Job Shadow Day

From left back row, Gretchen Tucker Underwood, Maria Ines Motta, Claudia Motta, Claudia Almeida, Camilla Prata, Ana Clara Alves, Poliana Abreu Lara, Prudy Carter Donovan. Front row, Yolani Doddy, Kristina Petruitytė, Shawna Brown, and John Reine at the MVYLI job shadow day reception. —Stacey Rupolo

Martha’s Vineyard Youth Leadership Initiative’s (MVYLI) Job Shadow Day helps answer a question that strikes fear in the hearts of many a high school student: “What do you want to be when you grow up?”

On Friday, Feb. 3, MVYLI held a Job Shadow Day Reception at the Martha’s Vineyard Hospital, attended by students, parents, and mentors.

“We’re here to lift you even higher than you’ve already risen,” said MVYLI advisory council member Gretchen Tucker Underwood in her opening speech at the reception. This year, MVYLI matched six Vineyard students with mentors on and off the Island. They shadowed their mentor or mentors for several hours, to get an inside look at the day-to-day workings of their potential profession.

“One of the best parts is to see the joy in their eyes, and their passion,” said MVYLI executive director Marianne Larned. “It gives them energy because they know where they want to go.”

Camilla Prata is a senior at Martha’s Vineyard Regional High School (MVRHS). She has wanted to be a doctor since the sixth grade; however, she was unsure as to which type of doctor she wanted to be. After a Job Shadow Day last year in the Emergency Room of the Martha’s Vineyard Hospital, she realized that she wanted to specialize in a field rather than go into general practice. This year, she shadowed Dr. David Rancourt, a cardiologist at Falmouth Hospital: “He said to me, If you’re doing it for the money, do something else, go into business or something. I don’t want the money, I want to do it for the respect.”

Students going on these Job Shadow Days had hands-on experience in their fields. Camilla said, “I got to feel patients’ heart rates, what’s a good beat versus what’s an unhealthy beat, and it was interesting to see how Dr. Rancourt interacted with his patients.”

Mentors also showed their shadows the less exciting parts of their jobs. Mark Hahn is a biologist at Woods Hole Oceanographic Institute. He mentored Isabel Robertson, a junior at MVRHS. Mr. Hahn said, “Often people don’t understand the day-to-day parts of my job. There are fun parts and not so fun parts, but the not so fun parts are necessary for the fun parts.”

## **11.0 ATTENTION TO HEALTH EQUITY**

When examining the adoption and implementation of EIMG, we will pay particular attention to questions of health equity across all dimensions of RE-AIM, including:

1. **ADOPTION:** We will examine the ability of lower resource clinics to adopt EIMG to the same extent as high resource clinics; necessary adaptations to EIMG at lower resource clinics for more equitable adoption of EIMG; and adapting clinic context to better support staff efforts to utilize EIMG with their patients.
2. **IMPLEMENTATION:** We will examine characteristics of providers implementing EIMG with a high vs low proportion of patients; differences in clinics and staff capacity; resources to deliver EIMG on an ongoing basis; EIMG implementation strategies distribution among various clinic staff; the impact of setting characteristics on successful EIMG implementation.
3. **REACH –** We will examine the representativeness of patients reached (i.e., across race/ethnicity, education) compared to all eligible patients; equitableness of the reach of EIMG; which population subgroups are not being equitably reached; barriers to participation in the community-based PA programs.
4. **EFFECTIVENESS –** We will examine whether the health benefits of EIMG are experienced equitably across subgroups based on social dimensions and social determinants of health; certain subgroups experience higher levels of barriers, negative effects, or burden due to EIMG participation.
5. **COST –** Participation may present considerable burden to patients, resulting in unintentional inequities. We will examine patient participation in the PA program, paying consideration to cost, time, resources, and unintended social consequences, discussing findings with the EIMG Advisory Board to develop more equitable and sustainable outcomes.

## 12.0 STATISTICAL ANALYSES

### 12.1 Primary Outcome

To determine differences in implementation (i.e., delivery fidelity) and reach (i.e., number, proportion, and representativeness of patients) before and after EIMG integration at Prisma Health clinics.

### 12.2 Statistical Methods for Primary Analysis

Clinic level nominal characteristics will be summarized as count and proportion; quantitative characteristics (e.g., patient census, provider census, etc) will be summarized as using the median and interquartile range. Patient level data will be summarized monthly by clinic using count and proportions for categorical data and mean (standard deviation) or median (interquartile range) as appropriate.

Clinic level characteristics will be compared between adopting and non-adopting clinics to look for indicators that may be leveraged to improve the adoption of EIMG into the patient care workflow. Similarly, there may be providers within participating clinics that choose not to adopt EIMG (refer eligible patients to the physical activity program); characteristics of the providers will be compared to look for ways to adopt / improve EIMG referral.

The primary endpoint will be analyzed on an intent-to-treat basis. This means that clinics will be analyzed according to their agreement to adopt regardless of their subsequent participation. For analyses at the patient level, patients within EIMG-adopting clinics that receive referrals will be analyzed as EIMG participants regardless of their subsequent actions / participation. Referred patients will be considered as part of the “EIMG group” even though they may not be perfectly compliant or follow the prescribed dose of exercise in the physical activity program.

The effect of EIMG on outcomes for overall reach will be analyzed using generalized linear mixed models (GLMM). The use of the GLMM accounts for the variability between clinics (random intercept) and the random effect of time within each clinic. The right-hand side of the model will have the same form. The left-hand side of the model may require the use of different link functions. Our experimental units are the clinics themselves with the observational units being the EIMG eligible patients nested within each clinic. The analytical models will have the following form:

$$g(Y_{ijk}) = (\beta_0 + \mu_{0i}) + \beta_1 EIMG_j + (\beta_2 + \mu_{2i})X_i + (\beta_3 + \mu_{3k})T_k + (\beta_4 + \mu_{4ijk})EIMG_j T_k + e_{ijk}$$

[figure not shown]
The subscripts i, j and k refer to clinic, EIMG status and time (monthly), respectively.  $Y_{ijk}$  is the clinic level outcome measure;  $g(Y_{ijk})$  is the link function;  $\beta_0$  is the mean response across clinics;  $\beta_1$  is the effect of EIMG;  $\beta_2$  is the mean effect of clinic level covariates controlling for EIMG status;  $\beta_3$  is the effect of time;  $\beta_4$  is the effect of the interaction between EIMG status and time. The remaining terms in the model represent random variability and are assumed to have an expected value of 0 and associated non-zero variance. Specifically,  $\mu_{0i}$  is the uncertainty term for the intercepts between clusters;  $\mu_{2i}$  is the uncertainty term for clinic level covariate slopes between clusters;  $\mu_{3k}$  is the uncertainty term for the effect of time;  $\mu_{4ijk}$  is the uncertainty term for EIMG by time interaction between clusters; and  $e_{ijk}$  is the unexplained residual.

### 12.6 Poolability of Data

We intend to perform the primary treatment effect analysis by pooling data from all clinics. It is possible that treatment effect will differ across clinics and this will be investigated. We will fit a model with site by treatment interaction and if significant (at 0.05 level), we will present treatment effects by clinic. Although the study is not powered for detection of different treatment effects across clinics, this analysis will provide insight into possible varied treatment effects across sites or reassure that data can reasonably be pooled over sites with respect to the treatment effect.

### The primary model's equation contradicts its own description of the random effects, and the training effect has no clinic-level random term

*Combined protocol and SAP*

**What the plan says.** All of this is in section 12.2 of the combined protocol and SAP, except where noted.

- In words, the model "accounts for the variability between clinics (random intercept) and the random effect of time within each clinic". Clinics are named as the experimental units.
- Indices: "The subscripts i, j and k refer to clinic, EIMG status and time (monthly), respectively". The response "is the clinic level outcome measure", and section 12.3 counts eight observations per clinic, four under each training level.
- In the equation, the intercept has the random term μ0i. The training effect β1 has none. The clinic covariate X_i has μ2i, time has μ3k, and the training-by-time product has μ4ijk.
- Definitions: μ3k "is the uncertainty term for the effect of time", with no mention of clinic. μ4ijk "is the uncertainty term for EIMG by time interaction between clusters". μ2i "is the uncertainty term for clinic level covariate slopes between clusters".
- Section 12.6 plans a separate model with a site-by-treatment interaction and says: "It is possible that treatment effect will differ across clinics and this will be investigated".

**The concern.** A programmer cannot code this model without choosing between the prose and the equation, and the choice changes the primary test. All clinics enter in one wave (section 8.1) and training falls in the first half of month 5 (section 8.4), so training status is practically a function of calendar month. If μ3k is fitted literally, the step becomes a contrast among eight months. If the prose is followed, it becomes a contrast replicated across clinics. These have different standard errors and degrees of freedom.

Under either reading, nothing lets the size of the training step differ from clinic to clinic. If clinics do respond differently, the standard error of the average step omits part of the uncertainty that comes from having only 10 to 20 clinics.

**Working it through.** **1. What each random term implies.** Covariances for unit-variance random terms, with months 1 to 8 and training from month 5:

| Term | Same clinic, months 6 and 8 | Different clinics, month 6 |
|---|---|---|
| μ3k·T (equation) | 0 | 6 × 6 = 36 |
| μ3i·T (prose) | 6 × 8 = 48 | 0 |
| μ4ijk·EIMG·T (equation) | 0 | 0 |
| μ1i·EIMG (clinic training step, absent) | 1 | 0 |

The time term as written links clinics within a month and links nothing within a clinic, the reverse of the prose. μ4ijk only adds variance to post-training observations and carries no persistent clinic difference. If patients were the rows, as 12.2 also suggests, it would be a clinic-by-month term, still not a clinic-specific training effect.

Mr. Hahn studies animal responses to toxic chemicals, a particularly timely field. But he estimates that he spends about a quarter of his time filling out grant applications to make his research possible. Isabel got a tour of his lab and was able to talk to Mr. Hahn’s colleagues in other fields, but it was important that she was given an honest look at what being a scientist would entail.

The students weren’t the only ones that benefited from the Job Shadow Day. Nancy Slonim Aronie, founder of the Chilmark Writing Workshop, mentored Lila Norris, a junior at MVRHS and an aspiring writer. “Lila was so brilliant that I should have been taking the workshop from her,” said Ms. Aronie. “She gave me hope. To have a young person so aware of the world around her and her place in it really gave me hope for the future.”

Rose Styron also mentored Lila on a Job Shadow Day: “I found her questions to be really good ones which made me have to think. I feel lucky to have been chosen as her student to shadow,” said Mrs. Styron.

The reception acted as a capstone for the Job Shadow Days, and was a chance for the students to come together and share their shadowing experiences. “The reception is one of the highlights. For their families, they get to see that there is a purpose for their education,” said Ms. Larned. “You really get to hear their passion, and everyone leaves hopeful.”